USA — The US Forest Service and the Department of Interior have repeatedly failed to collect information identifying the number and type of firefighting aircraft they need, and have not documented the performance of the fleets they currently have in use, according to a new federal audit.
Since 1995, the Forest Service and Interior have cumulatively produced nine major studies and strategy documents related to their firefighting aviation needs, but the agencies efforts to identify the number and type of firefighting aircraft needed have been hampered by limited information and collaboration, the Government Accountability Office (GAO) said in a highly critical audit report.
In particular, GAO said, these efforts did not include information on the performance and effectiveness of firefighting aircraft and involved limited collaboration between agencies and with stakeholders in the fire aviation community.
While there have been numerous calls for the US Forest Service and Interior to collect aircraft performance information, neither agency did so until 2012, when the Forest Service began a data collection effort.
However, the Forest Service has collected limited data on large air tankers and no other aircraft, and Interior has not initiated a data collection effort, GAO said. In addition, although firefighting aircraft are often shared by federal agencies and can be deployed to support firefighting operations on federal and nonfederal lands, the agencies have not consistently collaborated with one another and other stakeholders to identify the firefighting aircraft they need.
The Forest Service and the Department of the Interiors land management bureaus have a responsibility to respond to wild fires on federal lands, and they make use of aircraft in their fire suppression efforts. During the past 50 years, aircraft have played an increasingly critical role in fighting wild fires by dropping retardant to slow fire growth or water to suppress fires. They also are used to conduct aerial surveillance and deliver supplies.
With fire seasons becoming longer and more severe as witnessed this summer in the West, the need for firefighting aircraft will continue to grow.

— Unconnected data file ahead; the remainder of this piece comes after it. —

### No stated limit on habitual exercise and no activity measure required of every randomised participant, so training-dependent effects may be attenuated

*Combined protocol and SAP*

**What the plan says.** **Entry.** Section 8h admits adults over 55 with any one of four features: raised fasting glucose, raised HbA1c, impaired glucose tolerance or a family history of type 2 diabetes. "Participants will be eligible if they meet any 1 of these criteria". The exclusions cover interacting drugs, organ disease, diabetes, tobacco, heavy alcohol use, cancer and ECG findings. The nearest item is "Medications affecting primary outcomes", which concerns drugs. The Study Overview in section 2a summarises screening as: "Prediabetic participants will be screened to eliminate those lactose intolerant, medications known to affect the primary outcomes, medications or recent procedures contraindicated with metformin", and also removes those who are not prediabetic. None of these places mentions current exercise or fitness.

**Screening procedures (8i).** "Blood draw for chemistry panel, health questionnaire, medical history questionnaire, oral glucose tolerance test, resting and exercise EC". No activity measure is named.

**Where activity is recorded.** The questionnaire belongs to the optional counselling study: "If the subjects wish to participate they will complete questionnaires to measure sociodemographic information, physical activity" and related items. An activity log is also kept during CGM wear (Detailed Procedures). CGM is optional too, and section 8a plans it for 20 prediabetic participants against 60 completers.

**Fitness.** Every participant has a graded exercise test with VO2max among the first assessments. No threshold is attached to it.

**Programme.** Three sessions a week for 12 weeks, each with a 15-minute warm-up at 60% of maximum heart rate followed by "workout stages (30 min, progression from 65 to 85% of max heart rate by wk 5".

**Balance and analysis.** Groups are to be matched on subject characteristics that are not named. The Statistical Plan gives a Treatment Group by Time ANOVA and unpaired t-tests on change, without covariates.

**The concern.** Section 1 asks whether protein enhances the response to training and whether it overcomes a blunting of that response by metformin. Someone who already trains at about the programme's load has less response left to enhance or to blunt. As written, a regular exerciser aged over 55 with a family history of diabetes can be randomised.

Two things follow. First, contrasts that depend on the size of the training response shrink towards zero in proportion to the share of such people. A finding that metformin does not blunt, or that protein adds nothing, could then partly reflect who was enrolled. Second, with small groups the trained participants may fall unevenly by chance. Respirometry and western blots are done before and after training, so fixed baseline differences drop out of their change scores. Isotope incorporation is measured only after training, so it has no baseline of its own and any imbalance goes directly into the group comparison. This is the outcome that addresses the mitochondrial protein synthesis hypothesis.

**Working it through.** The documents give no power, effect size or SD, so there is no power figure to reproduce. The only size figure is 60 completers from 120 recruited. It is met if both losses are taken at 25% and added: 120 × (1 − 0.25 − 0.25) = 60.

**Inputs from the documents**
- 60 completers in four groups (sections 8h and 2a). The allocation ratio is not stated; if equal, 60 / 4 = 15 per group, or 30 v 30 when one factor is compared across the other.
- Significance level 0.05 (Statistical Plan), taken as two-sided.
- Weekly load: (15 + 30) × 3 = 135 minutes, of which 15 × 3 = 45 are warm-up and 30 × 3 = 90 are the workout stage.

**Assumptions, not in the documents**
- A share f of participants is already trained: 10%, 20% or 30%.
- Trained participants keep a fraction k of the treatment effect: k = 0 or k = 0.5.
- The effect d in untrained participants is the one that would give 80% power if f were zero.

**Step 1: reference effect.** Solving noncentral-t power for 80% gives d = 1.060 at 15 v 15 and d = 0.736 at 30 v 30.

The federal government contracts mostly with private vendors that own and operate the aircraft. These planes include large air tankers able to carry at least 1,800 gallons of fire retardant materials.
The GAO said the number of large air tankers available under federal contract decreased substantially in the last decade, from 44 in 2002, to eight in early 2013, due to aging planes and several fatal crashes.
Safety concerns led the government in 2011 to terminate contracts for eight large air tankers. Three additional crashes in 2012, two of which resulted in fatalities, further increased concerns regarding the federal governments ability to provide continued aerial support for wild land firefighting activities.
In the near term, GAO said the Forest Service plans to rely on contracted “legacy” air tankers as well as supplemental aircraft available through contracts and agreements with other governments and the military. However, it said concerns exist regarding the availability, capability and costs of these resources.
In the medium term, the Forest Service has awarded contracts for “next-generation” large air tankers, but it is uncertain when all of these aircraft will be available, because bid protests have delayed contract issuance, and most of the aircraft receiving awards have not been fully tested and approved.
In Feb. 2012, the Forest Service issued its final Large Airtanker Modernization Strategy.
GAO said that as the federal government draws up its plans and seeks to justify its decisions and the costs, it must collect additional information to better document its needs and to provide data on current aircraft performance and effectiveness.
GAO said this analysis will require greater collaboration across agencies and with stakeholders to enhance agency estimates of their firefighting aircraft needs and better position the agencies to develop realistic strategic plans. The Departments of Agriculture and Interior generally agreed with GAOs findings and recommendations.